Jerry Robinson: Ambassador of Comics II

As promised earlier, here’s a review of the new book about the career of artist Jerry Robinson.

My main takeaway from the tome was a greater appreciation of Robinson’s wider field of accomplishments. When my wife and a friend worked for his Cartoonists and Writers Syndicate years ago, I remember being sort of dismissive of his post-Batman career. Who’d want to stop doing something cool like helping create one of the most famous comic books in the world, and then go on to do a lot of stuff I never heard of? This is a widespread attitude, popularly known as “immaturity”. Robinson expanded in many different directions in later years, producing deeper and richer work, and grooming and supporting the work of others. In other words, he grew. What was he supposed to do, just keep inventing copies of the characters he’d already invented, like everybody else did?

And what were the characters he invented? Why, only the Joker and Robin, for Pete’s sake! To co-opt John Lennon, they’re more popular than Jesus! Robinson was lucky enough to get in on the ground floor of a brand new art form. The only superhero franchise older than Batman is Superman, so a lot of the tropes we take for granted were indeed invented by Robinson. (NB: In the early years, Robinson was the junior member of a team that also included Bob Kane and Bill Finger. But that didn’t prevent him from inventing the Joker and Robin, and contributing to the look of all the other characters, as well as the entire layouts of the books.) He also devised the original Batman logo, which has morphed into subsequent ones over the years, but always based on the original. He worked on Batman until the mid 40s, and also worked on some other interesting characters, such as his creation Atoman:

It makes me wonder, was there an Atom-Woman? And when they coupled, did they become a molecule?

If the early accounts of Robinson’s career remind you of Michael Chabon’s excellent novel The Amazing Adventures of Kavalier and Clay, it may be because Robinson’s story and that of his colleagues was the direct inspiration for that book. In one particular case, Robinson’s real life makes it into the book virtually unaltered. Robinson was the creator of a blitz-era superhero named London, a sort of anthropomorphic representation of the city (hm…kind of like Athena)…and, just like in Chabon’s book, in one issue he actually has London socking Der Fuhrer in the jaw:

Robinson worked on comic books (including some hard-hitting Korean War combat comics) until the late 1950s, and then he began to move into other fields. The least interesting to me is his work illustrating textbooks and the like. While Robinson undoubtedly kept improving as an illustrator, it seems to have been little more than a source of income to him. More interesting is his move to daily strips, which I wasn’t aware of. His Flubs and Fluffs, which ran from 1964 to 1979, illustrated children’s cute malapropisms in school assignments. He also branched into political cartoons, in which his draftsmanship continued to blossom, and his verbal wit came to the fore. His Still Life series (launched 1963 and running into the 1970s), had an innovative format in which a different pair of inanimate objects would form a sort of vaudeville two-act, one delivering the set-up, the other the punchline. In 1977, he switched to Life With Robinson, carried by his own syndicate, which ran until 1995. Since then he has concentrated on running the syndicate, and various political causes and activities.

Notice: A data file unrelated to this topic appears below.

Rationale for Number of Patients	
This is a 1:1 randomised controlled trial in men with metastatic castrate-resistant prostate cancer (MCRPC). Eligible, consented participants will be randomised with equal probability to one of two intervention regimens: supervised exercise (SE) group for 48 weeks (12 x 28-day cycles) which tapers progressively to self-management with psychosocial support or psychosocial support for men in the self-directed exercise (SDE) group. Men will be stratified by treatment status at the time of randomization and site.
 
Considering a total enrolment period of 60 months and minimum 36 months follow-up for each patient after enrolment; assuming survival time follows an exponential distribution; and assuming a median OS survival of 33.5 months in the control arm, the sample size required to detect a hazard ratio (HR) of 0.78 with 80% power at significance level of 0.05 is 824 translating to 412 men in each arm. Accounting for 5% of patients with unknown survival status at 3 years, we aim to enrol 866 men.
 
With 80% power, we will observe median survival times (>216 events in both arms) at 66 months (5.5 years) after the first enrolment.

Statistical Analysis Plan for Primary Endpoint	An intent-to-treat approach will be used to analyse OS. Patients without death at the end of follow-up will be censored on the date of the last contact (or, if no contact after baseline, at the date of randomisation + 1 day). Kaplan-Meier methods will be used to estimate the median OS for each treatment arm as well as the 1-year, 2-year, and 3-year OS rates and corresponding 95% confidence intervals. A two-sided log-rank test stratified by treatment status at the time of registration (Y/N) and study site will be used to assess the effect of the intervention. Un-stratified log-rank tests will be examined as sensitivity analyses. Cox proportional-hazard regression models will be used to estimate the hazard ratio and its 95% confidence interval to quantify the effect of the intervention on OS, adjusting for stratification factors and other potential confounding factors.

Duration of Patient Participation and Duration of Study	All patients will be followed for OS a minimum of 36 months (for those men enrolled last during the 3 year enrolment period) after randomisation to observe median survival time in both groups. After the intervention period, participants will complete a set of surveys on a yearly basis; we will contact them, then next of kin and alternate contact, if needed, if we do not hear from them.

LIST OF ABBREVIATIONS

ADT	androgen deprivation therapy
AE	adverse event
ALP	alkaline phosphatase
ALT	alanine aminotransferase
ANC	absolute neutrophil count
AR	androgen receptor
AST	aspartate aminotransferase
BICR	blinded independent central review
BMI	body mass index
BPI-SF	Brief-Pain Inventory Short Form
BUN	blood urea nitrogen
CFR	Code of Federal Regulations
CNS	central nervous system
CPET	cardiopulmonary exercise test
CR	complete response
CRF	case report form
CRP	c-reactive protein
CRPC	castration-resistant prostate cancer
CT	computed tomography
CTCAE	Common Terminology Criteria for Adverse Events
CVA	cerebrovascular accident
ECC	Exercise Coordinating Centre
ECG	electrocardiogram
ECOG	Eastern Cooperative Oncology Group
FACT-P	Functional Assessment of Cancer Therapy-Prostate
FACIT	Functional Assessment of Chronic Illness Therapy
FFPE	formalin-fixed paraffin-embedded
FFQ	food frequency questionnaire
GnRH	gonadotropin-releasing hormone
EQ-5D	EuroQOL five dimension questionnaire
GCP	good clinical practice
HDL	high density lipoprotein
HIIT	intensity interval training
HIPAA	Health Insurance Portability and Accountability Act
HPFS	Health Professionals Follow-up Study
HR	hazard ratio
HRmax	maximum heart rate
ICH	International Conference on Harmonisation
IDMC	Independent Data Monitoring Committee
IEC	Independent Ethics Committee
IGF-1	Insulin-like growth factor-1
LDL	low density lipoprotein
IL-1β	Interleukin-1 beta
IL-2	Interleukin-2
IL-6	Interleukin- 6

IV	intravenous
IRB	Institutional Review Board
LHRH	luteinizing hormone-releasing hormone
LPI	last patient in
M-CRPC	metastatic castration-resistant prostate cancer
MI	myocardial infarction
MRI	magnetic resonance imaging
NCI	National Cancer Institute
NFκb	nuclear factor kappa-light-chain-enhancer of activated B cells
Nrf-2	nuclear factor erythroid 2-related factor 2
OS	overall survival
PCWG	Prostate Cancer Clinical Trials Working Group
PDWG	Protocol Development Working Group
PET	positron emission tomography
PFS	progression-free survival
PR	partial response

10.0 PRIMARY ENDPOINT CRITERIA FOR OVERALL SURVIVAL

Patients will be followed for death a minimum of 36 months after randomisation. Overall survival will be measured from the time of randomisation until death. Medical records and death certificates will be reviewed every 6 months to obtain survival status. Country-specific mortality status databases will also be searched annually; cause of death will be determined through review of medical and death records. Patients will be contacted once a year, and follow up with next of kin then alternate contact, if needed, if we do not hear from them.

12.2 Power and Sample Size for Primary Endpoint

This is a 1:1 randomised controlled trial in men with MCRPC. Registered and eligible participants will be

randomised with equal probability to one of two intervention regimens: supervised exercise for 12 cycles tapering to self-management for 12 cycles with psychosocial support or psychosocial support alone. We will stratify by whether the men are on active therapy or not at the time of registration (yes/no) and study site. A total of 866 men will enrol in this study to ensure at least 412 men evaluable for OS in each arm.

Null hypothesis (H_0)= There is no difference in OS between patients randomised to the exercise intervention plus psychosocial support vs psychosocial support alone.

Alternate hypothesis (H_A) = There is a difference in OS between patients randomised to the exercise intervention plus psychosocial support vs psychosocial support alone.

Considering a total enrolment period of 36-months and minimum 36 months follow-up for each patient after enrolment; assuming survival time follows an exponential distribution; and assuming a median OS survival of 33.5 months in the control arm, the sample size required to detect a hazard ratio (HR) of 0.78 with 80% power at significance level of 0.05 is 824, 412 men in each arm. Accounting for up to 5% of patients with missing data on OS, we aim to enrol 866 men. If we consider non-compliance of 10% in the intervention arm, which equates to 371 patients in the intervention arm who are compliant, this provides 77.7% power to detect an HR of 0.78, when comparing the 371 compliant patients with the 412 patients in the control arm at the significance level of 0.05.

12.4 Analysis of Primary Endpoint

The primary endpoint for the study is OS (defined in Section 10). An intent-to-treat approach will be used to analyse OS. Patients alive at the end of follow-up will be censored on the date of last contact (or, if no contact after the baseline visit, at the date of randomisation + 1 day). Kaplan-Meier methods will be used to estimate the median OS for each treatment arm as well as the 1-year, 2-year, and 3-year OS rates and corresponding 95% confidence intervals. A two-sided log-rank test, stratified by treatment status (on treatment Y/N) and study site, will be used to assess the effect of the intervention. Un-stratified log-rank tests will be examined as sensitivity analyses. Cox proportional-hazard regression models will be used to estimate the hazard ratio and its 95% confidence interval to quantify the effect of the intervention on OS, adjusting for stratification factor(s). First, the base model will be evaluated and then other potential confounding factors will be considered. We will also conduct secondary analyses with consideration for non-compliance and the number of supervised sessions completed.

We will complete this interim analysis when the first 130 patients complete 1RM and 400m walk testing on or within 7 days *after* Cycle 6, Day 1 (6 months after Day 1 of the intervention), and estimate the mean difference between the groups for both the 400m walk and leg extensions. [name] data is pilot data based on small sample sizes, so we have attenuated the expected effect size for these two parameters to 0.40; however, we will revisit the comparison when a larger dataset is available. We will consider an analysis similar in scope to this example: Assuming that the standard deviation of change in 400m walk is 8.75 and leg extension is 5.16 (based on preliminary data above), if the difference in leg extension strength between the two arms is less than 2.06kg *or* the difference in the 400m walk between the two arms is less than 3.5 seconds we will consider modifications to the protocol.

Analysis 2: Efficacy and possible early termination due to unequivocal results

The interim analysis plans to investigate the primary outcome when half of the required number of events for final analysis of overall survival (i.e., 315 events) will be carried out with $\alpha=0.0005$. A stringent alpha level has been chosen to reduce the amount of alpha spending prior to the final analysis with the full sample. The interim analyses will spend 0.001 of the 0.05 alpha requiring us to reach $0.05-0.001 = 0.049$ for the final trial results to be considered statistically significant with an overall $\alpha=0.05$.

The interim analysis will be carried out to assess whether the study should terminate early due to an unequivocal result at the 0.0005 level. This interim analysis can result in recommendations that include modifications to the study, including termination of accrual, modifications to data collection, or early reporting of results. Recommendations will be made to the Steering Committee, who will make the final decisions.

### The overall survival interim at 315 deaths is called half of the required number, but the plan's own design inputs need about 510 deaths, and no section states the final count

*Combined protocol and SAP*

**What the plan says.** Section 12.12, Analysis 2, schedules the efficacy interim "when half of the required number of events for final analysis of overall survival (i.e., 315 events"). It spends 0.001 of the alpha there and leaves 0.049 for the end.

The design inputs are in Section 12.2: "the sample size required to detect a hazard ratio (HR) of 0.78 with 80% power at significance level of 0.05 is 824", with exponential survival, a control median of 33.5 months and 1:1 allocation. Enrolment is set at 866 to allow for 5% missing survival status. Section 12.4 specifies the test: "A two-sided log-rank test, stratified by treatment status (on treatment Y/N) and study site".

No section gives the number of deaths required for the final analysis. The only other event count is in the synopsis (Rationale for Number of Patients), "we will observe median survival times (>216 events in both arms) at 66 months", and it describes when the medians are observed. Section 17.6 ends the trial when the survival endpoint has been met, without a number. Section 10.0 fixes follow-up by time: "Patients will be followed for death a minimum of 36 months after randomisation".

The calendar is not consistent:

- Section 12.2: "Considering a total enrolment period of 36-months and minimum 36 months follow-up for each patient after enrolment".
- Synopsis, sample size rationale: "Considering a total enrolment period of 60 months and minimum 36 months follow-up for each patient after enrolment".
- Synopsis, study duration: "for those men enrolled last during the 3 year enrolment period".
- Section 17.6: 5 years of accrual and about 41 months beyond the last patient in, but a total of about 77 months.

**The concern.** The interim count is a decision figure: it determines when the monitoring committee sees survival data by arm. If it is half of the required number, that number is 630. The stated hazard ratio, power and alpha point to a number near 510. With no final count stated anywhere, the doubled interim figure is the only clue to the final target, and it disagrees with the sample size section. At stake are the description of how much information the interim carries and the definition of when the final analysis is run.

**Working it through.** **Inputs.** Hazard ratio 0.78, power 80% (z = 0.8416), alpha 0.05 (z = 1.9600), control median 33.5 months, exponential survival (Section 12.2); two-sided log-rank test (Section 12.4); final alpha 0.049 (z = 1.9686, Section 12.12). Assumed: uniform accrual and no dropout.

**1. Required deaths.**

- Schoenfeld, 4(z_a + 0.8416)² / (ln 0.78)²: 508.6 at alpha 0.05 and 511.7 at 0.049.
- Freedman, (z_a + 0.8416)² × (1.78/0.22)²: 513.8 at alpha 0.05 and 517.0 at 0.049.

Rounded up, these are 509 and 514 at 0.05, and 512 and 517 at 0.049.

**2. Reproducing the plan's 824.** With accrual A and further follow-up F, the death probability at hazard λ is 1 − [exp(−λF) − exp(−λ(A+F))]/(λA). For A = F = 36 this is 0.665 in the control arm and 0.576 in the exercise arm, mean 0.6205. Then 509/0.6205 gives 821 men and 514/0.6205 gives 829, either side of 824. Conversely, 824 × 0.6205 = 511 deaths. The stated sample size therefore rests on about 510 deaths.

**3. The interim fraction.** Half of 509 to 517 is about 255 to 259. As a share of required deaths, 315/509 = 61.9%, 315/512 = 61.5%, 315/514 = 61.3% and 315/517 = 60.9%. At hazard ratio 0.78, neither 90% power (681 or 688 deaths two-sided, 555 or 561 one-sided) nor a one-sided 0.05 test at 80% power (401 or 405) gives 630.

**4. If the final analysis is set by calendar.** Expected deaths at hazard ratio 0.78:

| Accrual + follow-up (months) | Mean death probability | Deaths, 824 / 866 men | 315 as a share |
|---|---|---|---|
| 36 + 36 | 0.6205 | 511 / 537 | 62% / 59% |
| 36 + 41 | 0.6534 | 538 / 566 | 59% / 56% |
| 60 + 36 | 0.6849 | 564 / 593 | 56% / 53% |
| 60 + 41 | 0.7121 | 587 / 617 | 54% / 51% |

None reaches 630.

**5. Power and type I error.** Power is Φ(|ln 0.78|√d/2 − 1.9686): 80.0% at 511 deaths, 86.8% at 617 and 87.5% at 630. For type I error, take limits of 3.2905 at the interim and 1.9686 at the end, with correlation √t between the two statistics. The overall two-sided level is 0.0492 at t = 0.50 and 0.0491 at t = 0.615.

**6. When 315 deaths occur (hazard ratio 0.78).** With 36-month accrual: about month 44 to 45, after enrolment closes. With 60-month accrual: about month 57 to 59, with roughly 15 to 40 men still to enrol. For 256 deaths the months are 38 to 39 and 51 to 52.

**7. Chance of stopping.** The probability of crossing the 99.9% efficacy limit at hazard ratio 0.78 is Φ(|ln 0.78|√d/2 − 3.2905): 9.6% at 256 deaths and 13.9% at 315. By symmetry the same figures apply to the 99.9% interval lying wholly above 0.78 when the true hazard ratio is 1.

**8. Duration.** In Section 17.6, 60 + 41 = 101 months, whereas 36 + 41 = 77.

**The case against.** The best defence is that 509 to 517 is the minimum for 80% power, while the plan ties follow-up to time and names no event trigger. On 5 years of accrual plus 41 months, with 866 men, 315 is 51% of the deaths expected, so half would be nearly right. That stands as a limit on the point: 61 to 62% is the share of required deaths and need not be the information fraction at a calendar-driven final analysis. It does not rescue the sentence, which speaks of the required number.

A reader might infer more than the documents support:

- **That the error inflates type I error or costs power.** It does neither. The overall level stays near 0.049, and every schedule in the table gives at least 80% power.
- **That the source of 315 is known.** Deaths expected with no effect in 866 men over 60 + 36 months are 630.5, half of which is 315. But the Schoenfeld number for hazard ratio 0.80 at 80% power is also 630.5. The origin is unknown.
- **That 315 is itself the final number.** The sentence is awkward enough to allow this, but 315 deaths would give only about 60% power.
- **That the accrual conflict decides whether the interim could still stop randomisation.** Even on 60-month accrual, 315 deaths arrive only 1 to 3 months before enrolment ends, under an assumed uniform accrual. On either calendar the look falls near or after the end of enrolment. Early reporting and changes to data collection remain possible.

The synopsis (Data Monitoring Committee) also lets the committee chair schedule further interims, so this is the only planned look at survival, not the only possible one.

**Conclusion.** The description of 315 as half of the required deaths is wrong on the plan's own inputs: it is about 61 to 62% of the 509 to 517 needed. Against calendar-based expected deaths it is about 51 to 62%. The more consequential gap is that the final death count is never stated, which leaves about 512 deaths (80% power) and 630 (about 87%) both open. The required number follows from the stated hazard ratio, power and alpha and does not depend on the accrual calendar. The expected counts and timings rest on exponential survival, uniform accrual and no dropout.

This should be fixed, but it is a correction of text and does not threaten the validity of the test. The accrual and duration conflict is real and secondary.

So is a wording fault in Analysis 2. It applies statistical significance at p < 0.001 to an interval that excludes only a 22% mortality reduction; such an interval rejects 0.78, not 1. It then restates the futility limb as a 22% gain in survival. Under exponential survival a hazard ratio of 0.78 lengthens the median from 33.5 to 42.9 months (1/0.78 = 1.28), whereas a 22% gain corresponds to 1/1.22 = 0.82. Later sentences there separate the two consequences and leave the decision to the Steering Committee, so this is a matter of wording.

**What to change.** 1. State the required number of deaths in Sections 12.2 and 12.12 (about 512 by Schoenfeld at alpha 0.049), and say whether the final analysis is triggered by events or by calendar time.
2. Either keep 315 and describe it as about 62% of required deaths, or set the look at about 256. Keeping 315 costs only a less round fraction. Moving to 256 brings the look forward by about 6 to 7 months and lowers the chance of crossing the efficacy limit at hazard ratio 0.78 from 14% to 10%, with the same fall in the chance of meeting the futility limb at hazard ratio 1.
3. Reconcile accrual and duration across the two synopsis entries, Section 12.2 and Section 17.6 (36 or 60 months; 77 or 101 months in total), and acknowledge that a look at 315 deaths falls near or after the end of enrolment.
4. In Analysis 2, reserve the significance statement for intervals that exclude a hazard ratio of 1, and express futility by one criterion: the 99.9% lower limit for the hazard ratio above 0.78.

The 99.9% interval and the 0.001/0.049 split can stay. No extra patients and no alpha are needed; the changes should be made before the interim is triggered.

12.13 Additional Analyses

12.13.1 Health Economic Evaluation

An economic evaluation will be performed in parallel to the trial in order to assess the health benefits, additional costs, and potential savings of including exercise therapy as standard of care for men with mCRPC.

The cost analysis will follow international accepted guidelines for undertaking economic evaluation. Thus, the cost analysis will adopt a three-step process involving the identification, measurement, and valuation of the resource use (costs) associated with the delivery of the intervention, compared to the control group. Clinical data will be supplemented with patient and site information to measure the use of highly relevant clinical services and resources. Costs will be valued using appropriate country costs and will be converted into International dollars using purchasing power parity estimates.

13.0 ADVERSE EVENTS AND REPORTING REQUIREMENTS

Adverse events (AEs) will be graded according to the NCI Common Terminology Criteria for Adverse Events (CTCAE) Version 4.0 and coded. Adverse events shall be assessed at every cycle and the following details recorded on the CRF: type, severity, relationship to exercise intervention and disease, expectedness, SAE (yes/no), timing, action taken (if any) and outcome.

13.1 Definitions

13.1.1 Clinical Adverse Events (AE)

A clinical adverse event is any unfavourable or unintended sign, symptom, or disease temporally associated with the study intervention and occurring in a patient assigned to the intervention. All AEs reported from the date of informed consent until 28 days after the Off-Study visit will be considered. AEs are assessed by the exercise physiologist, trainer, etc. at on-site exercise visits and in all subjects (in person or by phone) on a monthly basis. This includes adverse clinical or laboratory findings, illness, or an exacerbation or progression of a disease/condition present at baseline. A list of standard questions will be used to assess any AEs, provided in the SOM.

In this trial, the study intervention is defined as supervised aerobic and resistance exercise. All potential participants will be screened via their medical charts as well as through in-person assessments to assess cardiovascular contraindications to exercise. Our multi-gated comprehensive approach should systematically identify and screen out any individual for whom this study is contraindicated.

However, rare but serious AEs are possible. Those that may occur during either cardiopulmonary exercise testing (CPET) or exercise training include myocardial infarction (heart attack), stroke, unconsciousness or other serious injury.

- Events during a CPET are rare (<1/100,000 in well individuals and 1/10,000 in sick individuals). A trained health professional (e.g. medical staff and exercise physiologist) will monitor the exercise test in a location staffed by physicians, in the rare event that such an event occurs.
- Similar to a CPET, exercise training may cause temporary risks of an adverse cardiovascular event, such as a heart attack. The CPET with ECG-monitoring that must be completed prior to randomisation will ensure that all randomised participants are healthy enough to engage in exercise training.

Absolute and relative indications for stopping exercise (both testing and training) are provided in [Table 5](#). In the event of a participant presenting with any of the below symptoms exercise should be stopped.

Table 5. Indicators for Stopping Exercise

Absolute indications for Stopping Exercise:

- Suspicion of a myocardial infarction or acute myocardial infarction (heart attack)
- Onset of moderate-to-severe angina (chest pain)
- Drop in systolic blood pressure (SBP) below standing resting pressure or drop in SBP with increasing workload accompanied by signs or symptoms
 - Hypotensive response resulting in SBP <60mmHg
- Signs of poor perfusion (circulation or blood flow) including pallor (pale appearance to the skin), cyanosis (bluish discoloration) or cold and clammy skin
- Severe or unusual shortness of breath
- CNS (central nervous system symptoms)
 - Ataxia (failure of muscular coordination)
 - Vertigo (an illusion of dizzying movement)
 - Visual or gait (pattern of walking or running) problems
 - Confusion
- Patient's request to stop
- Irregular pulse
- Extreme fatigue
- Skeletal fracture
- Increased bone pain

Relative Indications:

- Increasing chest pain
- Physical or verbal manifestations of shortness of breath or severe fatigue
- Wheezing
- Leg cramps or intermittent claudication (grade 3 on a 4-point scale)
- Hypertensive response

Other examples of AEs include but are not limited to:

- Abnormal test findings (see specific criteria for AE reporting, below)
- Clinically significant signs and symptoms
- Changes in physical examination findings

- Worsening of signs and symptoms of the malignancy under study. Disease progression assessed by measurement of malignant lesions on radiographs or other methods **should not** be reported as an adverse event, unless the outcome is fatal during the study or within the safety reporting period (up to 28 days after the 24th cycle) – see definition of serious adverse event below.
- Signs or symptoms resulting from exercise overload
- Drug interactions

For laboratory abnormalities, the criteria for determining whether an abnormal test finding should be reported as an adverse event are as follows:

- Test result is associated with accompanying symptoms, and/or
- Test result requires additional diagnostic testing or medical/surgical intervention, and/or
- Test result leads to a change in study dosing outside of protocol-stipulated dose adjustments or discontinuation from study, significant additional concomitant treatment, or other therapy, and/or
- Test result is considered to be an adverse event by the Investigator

The book, insomuch as it enhances one’s appreciation of Robinson’s career, is a valuable account, but it has some gaps. Written by N.C. Christoher Couch, apart from a couple of testimonials by admirers like Jules Feiffer and Pete Hamill, it seems to rely almost exclusively on interviews with Robinson, some of which seems digressive, and all of which is from one point of view. Doubtless it is difficult at this late stage to get interviews with Robinson’s colleagues from the 30s and 40s, but one imagines that research would have turned up something. The book feels less objective because of the narrowness of its sources — awfully close to a ghost-written autobiography, as opposed to the tapestry of appreciation Robinson’s career richly deserves. Still, it’s a valuable addition to the comic-lovers’ library. One of those rare times I don’t regret actually having paid for something!


    • Actually more like Eleanor.

      darn! You just reminded me of something I meant to put in the post but didn’t. So I’ll do it now. Robinson said he was strictly thinking of playing cards when he devised the Joker…but the look has other forerunners…Conrad Veidt in “The Man Who Laughs”….and also the laughing mascot of Coney Island’s Steeplechase amusement park. any others?


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